Michigan had jumped off to an 18-9 lead, and only then, when Bubas put together a little team—with three men 6 feet 1 or under—did Duke hold on. Still, it was 46-34 at the half, and never were figures so revealing. Russell had five assists and Michigan led in rebounds 27-17.

It was well into the second half before Duke's fast break really worked. The spark at first was Steve Vacendak, a 6-foot-1 forward (the little team was back), and then 6-foot sophomore Bob Verga took over. His drive—Verga's sixth straight point and Duke's fourth straight score off the break—finally evened the game at 69-69 with 5:10 to go. The teams matched a basket each till the big noise off the boards sounded: those three straight scoring rebounds, and it was all over.

Duke proved two things with the loss, however. The success of its tiny team indicates that the way to play Michigan is the way Bubas had been claiming all along—with as much speed and pressure defense as you can muster. It is pointless to try to match Michigan's size. At the same time, unfortunately, Duke's forcing style revealed that Michigan also can run. The Wolverines, in fact, had much more success with the fast break in the first half than Duke did—thanks in great part to Russell's passing. John Thompson, the other Michigan guard, had four assists to bolster his claim to the only open spot on the starting five.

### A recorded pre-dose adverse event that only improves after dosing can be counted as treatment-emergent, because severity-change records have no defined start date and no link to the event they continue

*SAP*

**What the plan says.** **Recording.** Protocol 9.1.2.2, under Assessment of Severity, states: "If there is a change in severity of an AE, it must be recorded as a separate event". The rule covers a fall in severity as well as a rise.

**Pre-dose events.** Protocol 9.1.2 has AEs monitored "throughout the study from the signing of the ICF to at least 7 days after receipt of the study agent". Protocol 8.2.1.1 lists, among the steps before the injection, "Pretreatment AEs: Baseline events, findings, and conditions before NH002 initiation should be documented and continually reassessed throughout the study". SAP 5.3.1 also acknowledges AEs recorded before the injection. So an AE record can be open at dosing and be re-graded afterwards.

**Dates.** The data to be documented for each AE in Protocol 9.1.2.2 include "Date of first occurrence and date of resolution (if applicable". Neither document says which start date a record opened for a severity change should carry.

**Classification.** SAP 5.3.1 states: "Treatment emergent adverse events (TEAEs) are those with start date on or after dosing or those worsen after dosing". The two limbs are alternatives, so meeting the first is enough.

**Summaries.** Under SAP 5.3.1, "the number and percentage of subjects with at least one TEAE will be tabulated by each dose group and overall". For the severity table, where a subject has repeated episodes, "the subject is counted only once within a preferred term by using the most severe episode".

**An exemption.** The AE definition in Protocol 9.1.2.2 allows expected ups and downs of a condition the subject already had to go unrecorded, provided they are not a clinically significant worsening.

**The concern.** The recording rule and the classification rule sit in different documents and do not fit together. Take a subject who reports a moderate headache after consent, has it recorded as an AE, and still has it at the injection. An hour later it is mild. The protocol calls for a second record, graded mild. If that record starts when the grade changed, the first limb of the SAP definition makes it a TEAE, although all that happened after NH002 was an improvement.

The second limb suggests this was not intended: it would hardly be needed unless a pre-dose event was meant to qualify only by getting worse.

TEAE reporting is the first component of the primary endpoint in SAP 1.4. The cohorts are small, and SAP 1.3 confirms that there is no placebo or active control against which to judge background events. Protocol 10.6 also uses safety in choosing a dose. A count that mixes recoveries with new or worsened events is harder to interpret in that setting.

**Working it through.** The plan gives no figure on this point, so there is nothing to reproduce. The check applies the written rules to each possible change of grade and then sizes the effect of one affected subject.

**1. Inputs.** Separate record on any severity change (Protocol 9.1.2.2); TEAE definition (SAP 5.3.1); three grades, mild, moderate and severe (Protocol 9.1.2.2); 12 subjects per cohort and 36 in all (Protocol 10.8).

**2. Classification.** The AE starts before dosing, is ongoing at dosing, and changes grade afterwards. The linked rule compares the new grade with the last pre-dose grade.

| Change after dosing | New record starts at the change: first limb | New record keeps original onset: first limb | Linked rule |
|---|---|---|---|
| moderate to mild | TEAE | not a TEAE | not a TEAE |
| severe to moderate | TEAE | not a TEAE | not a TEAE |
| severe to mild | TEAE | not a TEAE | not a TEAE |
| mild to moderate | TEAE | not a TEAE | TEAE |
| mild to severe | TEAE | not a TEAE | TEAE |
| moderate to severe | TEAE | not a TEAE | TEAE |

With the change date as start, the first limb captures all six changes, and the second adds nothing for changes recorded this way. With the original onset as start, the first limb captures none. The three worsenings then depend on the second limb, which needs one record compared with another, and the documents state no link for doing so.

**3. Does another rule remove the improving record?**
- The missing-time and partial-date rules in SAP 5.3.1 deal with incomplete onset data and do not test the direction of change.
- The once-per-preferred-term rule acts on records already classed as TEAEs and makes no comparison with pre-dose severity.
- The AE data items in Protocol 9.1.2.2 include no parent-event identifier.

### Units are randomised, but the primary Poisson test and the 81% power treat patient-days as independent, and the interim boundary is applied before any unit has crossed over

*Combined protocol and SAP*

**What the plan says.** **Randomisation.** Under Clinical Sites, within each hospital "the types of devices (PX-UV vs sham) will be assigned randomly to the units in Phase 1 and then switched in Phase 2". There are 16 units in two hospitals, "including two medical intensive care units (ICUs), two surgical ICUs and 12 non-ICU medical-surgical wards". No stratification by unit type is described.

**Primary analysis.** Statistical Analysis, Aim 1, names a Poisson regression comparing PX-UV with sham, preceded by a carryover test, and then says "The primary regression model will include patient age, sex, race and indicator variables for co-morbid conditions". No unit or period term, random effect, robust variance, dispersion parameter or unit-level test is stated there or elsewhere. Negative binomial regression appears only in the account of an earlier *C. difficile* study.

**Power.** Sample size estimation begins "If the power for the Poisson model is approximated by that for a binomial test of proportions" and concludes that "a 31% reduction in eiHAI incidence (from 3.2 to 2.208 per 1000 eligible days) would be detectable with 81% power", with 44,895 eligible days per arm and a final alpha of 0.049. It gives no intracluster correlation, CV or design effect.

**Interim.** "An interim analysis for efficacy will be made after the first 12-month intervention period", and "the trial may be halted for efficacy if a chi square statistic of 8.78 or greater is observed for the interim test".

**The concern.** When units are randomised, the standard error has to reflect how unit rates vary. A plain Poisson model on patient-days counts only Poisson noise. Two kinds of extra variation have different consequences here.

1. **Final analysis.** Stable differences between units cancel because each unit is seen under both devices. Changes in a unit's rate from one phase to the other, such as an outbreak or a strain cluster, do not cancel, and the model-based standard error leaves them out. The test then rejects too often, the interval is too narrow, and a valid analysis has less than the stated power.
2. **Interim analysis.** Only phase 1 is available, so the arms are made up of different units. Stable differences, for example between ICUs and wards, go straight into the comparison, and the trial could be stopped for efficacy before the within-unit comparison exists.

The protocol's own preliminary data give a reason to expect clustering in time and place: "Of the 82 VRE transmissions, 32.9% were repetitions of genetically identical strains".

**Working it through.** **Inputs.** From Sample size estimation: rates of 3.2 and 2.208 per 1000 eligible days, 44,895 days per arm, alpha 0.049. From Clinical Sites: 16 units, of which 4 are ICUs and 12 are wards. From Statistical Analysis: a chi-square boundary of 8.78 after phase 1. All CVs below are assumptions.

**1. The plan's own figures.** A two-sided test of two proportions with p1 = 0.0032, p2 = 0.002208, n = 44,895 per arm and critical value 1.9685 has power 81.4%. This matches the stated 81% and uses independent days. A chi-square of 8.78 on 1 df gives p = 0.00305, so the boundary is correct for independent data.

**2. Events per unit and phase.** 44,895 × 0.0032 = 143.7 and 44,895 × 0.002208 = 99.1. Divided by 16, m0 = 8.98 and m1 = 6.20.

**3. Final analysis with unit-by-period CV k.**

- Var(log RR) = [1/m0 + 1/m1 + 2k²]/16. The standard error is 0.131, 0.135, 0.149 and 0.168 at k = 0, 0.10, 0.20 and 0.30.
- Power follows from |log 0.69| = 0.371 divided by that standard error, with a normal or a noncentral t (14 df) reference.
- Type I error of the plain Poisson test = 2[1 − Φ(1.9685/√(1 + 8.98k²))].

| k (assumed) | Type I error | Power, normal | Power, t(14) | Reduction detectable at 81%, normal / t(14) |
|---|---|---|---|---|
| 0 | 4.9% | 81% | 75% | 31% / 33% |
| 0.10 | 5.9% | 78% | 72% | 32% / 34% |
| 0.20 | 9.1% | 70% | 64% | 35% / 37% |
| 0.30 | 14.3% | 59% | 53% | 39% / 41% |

Significantly, that spot was held last year by Bobby Cantrell, who was accustomed to setting up plays in deliberate style. "Bobby liked to slow the action down," says Strack. "The general rule we followed then was not to shoot off the break unless you had the extra man—two-on-one, or three-on-two. But this year we say if you have the good shot on the break, take it." What Strack has done, essentially, is to try to counter the speed he anticipates from opponents with speed of his own. He couldn't do it for 40 minutes against Duke, but he did it enough to win convincingly.

"Look," said Michigan Captain Larry Tregoning after the game, "all those sportswriters say we're not fast. They're wrong. Even Big Bill [Buntin] is fast. Everybody on this team is fast."

Everybody on this team is also bursting with muscle, and power remains Michigan's hole card. Like when the score is 71-71 and the good shots aren't dropping—on comes the roll of drums and that Anvil Chorus. Boom, boom, boom.


Sailing in for layup, Cazzie Russell gets one of his nine goals. Mostly he set up others.